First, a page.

The robot works with a laptopEveryone is chattering about ChatGPT. Can it pass the bar exam? No, though it performs well on some sections. Which should force a serious reevaluation of the test’s ultimate value to the profession, but instead will convince bar examiners to introduce cavity searches. And, as The Onion points out, ChatGPT was as depressed to take the test as the rest of us.

Can it pass law school exams? Yes… but only if you consider Cs as passing in law school. Perhaps it needs to be programmed to send itself rejection letters from firms so it can take a hint before plunking down tuition for 2L.

But perhaps these experiments place the cart firmly ahead of the horse. SCOTUSBlog decided to ask ChatGPT 50 questions about the Supreme Court. The results were… well…

ChatGPT’s performance was uninspiring. The bot answered just 21 of our questions correctly. It got 26 wrong. And in three questions, its responses were literally true but struck us as incomplete or potentially misleading. You can read all of the questions and ChatGPT’s responses, along with our annotations, here.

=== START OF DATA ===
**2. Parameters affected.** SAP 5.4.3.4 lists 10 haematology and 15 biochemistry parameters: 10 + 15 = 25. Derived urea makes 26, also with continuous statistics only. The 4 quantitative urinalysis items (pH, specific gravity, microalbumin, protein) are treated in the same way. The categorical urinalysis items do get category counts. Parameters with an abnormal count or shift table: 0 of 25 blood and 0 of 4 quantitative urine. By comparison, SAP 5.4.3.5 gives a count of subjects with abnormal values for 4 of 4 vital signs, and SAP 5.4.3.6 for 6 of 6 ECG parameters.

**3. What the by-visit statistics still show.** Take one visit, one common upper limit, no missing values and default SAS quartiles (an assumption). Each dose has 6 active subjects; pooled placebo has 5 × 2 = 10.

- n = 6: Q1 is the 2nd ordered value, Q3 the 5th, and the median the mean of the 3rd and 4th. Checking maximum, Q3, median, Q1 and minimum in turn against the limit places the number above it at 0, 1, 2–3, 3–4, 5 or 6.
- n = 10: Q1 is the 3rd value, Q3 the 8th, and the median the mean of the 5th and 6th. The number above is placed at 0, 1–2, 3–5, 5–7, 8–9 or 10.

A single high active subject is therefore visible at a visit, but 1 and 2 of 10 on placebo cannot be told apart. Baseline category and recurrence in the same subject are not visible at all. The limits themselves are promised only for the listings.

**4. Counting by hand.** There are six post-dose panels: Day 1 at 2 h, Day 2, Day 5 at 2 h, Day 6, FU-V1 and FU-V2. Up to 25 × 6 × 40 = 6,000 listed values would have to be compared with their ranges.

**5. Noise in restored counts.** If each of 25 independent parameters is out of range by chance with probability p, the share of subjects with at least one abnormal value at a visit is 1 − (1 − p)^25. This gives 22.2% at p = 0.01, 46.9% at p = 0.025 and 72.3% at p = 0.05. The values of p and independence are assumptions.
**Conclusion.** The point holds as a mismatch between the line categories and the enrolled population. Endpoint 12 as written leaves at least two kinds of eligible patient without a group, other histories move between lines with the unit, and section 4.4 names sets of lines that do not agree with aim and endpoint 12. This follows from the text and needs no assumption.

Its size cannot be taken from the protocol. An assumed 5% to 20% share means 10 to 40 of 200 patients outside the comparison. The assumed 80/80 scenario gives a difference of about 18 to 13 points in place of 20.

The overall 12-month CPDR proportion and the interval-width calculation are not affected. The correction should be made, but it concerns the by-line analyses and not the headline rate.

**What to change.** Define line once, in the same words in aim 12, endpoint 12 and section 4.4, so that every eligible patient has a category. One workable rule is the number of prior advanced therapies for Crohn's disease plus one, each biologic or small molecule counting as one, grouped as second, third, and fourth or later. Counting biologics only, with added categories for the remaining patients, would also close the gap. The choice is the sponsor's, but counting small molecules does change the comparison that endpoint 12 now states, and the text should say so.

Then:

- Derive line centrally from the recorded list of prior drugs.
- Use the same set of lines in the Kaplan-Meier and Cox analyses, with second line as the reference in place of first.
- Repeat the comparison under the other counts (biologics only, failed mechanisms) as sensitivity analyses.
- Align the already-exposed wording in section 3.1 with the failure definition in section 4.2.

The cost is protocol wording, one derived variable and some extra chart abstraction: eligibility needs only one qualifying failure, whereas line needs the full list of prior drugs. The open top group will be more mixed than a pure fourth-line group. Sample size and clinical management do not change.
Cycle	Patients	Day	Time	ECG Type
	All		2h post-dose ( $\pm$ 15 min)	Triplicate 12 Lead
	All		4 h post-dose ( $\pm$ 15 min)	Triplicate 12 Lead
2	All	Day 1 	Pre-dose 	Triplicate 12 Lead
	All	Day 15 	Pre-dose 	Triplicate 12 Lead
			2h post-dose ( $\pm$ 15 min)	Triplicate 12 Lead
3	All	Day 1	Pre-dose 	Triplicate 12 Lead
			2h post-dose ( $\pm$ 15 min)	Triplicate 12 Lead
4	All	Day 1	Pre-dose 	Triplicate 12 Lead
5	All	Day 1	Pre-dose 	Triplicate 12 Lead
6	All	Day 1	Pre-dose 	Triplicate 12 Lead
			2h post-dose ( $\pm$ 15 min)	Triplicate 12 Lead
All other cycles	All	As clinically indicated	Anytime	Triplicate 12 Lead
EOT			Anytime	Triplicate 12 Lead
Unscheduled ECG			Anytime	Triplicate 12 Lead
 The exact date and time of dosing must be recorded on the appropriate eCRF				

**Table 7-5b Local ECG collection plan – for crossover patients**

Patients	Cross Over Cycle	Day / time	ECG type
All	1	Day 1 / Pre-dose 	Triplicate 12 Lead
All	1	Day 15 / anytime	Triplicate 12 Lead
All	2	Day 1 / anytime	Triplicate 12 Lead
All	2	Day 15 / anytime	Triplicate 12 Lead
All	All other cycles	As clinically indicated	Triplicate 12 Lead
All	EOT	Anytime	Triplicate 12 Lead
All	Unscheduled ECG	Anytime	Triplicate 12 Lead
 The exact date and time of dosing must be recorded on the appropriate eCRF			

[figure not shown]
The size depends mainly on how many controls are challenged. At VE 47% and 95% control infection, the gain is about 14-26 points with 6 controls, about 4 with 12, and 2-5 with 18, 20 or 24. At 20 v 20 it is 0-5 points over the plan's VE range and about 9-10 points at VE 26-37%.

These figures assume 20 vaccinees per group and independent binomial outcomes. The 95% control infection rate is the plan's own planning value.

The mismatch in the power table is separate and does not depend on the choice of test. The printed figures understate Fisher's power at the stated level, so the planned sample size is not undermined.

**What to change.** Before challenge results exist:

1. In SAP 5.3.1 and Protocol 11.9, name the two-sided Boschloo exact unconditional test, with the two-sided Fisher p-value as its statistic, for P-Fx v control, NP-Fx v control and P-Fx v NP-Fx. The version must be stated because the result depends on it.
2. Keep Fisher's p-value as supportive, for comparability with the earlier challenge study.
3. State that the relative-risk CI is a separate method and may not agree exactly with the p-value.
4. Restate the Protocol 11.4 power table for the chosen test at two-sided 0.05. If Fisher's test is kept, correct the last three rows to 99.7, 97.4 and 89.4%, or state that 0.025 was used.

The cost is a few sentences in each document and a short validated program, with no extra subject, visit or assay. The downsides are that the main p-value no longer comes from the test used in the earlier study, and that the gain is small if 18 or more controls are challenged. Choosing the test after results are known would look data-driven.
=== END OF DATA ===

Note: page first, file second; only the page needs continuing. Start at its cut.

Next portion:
That’s pretty bad. Though none of the bot’s whiffs compared to when it couldn’t even figure out which side of Obergefell the justices were on.


This is what a glitch in the Matrix looks like.

That’s only half-joking. ChatGPT pulled this idea that Thomas and Ginsburg swapped sides in Obergefell from somewhere online when it spit it out as fact. Someday soon, a few content spamming bots are going to start citing each other about Nelson Mandela dying in prison while eating Stouffer’s Stuffing. The sheer volume of content they put out will rewrite the internet’s “consensus” of history in a flash crash of misinformation.

Can you imagine the repercussions this could have for the legal sector? Imagine basic constitutional history being wholesale rewritten, erasing centuries of accumulated legal understanding as the appellate process cherry-picks and amplifies out-of-context snippets all the way up the chain?

Yeah, I wonder what that would be like.

No, Ruth Bader Ginsburg did not dissent in Obergefell — and other things ChatGPT gets wrong about the Supreme Court [SCOTUSBlog]

HeadshotJoe Patrice is a senior editor at Above the Law and co-host of Thinking Like A Lawyer. Feel free to email any tips, questions, or comments. Follow him on Twitter if you’re interested in law, politics, and a healthy dose of college sports news. Joe also serves as a Managing Director at RPN Executive Search.

CRM Banner


Source link

Leave a Reply

Your email address will not be published. Required fields are marked *